I want to expand on a point pk has made in his mind for half a century, out loud for nearly as long, and online for a decade and a half: some actors can radiate macroinformation with the most minute adjustment of their features: Orson Wells, Peter Lore … And some crews — director, lighting, camera — can get related effects almost independent of the actor.
Marlon Brando in On the Waterfront, Toshiro Mifune in Yojimbo … one moment they’re handsome as a god; change the angle a fraction, move an eyebrow a fraction, and they’re brutality incarnate.
I mentioned Japanese actor Tatsuya Nakadai in a module on legitimacy as able to project beauty and mix it with innocence, yet a moment later look Saturnine, pathological …
Well, I’m naming male examples. And in the faces-and-features-proclaiming-character department males have all the advantage: males and females evolved along parallel but not identical lines: women grouped, men teamed. Hunters, soldiers — males! have to communicate and be recognizable in silence! So: Humphrey Bogart gets noticed as a hunk, a matinee idol pretty boy; but then becomes immortal as a character. There are ten male Humphrey Bogarts for any one Betty Davis! There are hundreds of memorable male character actors, merely dozens (proportionally) of great female characters actresses: it isn’t just casting prejudice (thought there’s that too!) Conversely, there are hundreds of female beauties to take your breath away (some of them past forty!) (some of them past eighty!) to only a handful of males still pretty past thirty. (Past thirty some no longer make me barf!)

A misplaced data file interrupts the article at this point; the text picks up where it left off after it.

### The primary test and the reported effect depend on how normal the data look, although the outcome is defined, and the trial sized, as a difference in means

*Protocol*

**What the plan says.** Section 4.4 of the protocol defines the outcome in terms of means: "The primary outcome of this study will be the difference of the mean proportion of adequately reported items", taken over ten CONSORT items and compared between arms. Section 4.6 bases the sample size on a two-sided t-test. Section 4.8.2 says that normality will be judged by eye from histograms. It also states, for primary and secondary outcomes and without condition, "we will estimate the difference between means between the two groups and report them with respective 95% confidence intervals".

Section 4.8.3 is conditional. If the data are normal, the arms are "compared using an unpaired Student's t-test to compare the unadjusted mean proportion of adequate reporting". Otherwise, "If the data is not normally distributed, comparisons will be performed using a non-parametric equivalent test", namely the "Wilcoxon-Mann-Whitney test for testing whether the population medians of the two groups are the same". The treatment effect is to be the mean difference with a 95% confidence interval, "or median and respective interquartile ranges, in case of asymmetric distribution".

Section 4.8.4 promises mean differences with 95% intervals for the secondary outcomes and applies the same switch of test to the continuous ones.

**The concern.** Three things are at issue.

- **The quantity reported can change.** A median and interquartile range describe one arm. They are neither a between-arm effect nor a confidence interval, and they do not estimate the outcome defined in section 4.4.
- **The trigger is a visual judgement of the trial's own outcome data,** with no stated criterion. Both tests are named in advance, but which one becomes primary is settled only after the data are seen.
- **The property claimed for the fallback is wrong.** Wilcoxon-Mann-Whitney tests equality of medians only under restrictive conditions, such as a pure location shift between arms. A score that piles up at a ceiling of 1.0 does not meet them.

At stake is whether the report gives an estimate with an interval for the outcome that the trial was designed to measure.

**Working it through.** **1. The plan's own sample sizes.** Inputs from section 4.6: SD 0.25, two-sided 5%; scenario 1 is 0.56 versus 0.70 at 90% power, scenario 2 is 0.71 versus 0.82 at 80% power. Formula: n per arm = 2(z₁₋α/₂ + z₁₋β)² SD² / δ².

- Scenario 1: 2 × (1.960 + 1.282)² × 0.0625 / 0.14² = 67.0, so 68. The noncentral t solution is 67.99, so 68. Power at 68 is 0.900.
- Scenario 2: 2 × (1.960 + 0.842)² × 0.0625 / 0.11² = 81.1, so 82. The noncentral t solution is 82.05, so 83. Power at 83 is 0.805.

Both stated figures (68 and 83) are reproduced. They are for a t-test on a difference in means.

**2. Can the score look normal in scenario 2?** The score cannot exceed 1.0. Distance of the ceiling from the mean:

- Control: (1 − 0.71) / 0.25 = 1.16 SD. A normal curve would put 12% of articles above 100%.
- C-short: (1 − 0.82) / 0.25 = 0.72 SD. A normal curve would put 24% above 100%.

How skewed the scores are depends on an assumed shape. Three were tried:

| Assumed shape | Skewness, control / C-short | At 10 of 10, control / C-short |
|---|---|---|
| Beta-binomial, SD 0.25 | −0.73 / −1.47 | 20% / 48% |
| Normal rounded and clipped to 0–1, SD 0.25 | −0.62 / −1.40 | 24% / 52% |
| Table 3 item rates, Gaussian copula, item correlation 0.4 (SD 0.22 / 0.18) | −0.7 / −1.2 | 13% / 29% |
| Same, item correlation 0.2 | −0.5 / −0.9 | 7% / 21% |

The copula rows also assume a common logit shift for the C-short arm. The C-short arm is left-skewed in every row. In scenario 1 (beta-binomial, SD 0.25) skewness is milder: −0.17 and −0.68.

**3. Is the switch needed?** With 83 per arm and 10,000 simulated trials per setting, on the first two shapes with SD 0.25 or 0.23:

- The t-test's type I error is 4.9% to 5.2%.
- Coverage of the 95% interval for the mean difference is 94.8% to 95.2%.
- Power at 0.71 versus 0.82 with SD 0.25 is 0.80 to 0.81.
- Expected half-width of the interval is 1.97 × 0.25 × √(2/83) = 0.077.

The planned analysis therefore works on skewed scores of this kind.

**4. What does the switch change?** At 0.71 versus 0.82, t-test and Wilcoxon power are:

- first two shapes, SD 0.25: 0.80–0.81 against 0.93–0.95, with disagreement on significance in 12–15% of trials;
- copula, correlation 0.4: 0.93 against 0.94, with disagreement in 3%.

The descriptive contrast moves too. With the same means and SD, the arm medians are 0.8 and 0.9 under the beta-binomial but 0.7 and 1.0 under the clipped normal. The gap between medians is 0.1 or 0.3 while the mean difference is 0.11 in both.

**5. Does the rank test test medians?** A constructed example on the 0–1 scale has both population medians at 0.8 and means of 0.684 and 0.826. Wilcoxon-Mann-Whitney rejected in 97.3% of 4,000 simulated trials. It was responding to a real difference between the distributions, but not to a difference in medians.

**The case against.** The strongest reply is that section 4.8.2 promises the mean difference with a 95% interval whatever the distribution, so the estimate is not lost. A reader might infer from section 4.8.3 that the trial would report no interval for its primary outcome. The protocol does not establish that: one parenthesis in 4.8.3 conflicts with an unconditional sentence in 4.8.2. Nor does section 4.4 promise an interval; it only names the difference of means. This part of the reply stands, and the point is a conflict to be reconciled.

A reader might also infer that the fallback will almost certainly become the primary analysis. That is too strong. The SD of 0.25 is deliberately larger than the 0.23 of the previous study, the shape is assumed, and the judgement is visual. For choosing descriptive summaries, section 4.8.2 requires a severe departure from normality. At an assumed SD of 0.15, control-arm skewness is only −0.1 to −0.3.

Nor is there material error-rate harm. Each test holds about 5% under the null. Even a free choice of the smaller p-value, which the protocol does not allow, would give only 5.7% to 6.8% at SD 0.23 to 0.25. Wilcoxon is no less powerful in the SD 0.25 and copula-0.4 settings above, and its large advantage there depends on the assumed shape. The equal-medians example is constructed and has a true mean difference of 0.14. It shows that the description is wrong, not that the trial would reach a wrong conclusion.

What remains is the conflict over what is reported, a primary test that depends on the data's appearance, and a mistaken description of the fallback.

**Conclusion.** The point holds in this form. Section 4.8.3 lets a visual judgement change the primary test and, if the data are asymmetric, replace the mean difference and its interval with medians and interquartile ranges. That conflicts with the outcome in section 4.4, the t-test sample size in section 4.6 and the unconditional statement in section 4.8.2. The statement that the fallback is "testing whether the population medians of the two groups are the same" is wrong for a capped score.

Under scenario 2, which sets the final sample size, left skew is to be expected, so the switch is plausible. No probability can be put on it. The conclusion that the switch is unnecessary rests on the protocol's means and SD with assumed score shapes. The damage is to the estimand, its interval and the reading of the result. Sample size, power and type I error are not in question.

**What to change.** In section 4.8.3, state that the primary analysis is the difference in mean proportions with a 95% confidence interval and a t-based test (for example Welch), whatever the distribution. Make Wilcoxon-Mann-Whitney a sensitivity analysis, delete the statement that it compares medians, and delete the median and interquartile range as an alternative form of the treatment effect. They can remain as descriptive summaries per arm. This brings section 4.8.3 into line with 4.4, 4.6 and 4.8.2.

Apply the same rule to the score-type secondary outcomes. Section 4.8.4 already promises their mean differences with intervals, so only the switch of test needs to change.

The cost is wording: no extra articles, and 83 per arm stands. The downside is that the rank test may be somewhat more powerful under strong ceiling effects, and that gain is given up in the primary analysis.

Last night Jan and I watched Barbara Steele in an Italian horror film, we were in awe. The actress was pretty as pretty: but with a flick of angle, a twitch of brow, a tiny movement of the head, she would simultaneously become pathological … evil … tortured … torturing … Poor girl got so sick of being cast to rise out of coffins she scuttled her own career!
I first noticed her, indelibly! in Fellini’s 8 1/2. Then the other week, watching Louis Malle’s Pretty Baby with Jan, seeing the whores lounging around the 1917 New Orleans brothel, I exclaimed, Look at that whore! that’s Guido’s rich friend’s mistress in 8 1/2. I gave myself low odds of discovering her name at IMDb.com; but in fact “Barbara Steele” jumped at me from the cast list the second the graphics loaded.
And now that I search of images online of Barbara Steele I notice more than one other blog offering pages of pictures of her!
Nakadai isn’t Mifune; but he is also great. Barbara Steele isn’t Betty Davis. But she’s more than just a pretty girl, and more than just a good actress. She’s indelible. And Peter Lore just flashed before me as Joel Cairo, moving his eyebrows all over his face like spilled mercury.
The DVD Jan and I watched last night was Black Sunday. I never thought I’d deliberately watch an Italian horror flick!